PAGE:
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‘It could help save their lives,’ B.C. university helping develop new, high-tech body armour

The University of British Columbia’s Okanagan campus continues to be a hotbed of high-tech innovation. The latest project has UBCO teaming up with the University of Victoria and the University of Alberta, as well as other industry partners, to help save the lives of Canadian combat soldiers.

In a non-descript cement block building in Kelowna’s airport industrial area, a gun fires a 9-mm bullet.

That non-descript building is UBC Okanagan’s ballistics research facility, and lab tech Ryan Mandau is testing out bullet-proof vest materials.

“We picked 9-mm testing for the armour because it’s so standard,” Mandau said.

“We want to make sure that it doesn’t penetrate all the way through the armour.”

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After the bullet is fired and the all-clear is announced, Mandau walked down range and picked the flattened slug out of the polyethylene material.

“The No. 1 thing that armour should do first is disrupt the bullet as much as possible,” said Mandau.

The ballistics research being performed at the lab is an integral part of a $1.5 million multi-partner project funded by the Department of National Defence.

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It’s a project with a goal of helping save the lives of Canadian combat soldiers, and it’s being researched at UBCO’s Survive and Thrive lab.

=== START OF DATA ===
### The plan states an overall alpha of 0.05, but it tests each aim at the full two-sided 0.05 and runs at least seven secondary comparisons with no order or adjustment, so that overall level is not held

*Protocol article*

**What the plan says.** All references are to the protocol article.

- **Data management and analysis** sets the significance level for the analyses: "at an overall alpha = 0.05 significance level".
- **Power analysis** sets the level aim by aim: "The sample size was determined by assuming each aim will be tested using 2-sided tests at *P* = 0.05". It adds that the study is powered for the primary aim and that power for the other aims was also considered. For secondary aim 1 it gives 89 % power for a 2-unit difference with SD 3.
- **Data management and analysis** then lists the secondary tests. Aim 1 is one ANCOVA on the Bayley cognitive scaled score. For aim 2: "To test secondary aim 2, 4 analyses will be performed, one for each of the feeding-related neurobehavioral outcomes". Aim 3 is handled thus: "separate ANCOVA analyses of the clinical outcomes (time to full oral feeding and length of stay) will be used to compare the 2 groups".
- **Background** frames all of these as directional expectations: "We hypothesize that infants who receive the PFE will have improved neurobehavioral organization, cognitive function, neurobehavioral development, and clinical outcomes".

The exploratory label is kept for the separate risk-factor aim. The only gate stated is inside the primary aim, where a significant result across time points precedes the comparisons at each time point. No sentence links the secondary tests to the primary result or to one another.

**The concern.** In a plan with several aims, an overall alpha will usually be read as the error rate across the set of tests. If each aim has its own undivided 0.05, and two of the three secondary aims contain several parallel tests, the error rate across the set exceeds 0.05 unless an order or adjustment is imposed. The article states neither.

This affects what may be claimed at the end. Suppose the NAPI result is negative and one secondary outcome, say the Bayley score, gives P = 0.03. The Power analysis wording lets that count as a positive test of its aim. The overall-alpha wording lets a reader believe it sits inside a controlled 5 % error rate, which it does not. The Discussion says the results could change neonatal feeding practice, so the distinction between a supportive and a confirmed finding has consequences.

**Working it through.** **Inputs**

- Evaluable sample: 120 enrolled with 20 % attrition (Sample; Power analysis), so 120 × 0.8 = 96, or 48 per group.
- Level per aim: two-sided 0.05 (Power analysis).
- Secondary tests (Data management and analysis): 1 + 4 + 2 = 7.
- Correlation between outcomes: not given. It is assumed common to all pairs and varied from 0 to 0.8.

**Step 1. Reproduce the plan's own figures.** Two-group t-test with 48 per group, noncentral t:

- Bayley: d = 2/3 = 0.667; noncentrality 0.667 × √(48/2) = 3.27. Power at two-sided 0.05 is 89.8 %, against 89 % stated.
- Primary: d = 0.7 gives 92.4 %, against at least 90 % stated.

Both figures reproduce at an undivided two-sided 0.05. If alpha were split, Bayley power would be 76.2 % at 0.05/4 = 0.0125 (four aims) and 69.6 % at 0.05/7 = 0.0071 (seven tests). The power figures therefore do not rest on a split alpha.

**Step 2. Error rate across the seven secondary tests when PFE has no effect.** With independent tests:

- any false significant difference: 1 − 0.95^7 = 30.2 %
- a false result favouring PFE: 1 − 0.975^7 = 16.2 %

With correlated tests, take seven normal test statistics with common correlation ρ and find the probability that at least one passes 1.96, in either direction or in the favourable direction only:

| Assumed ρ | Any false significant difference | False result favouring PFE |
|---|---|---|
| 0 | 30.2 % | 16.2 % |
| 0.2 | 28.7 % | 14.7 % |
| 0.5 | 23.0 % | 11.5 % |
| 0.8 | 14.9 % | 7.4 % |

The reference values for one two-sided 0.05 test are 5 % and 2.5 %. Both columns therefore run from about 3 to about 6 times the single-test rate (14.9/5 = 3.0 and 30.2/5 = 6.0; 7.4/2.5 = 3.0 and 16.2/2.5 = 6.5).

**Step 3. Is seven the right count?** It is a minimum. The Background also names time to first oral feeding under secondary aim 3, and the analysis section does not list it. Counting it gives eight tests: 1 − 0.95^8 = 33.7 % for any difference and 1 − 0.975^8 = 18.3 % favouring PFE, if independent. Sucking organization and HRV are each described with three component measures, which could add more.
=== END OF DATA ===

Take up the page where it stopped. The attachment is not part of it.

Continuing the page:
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“We are going to improve both the comfort and the protection of soldiers in the Dept. of National Defence,” said Kevin Golovin, assistant professor of mechanical engineering at UBCO.

The aim is to innovate a futuristic new body armour, using the Comfort-Optimized Materials for Operational Resilience, Thermal transport and Survivability or COMFORTS for short.

“The idea is that we would have them protected and comfortable, regardless of the situation,” Golovin said.

Essentially, it’s a kit of gear for Canadians in combat that will provide multiple layers of protection against multiple threats.

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“From ballistic protection hazardous gases, chemical protection and thermal — both extreme cold and extreme heat — all those are going to working together,” said Golovin.

“And there will sensors throughout to detect all aspects of that to provide safety and comfort to the user.”

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While the COMFORTS project is funded for three years, the Canadian military is hoping that this research becomes reality as soon as possible.

“They can’t wait to get their hands on anything we are producing, because it could help save their lives potentially,” Golovin said.

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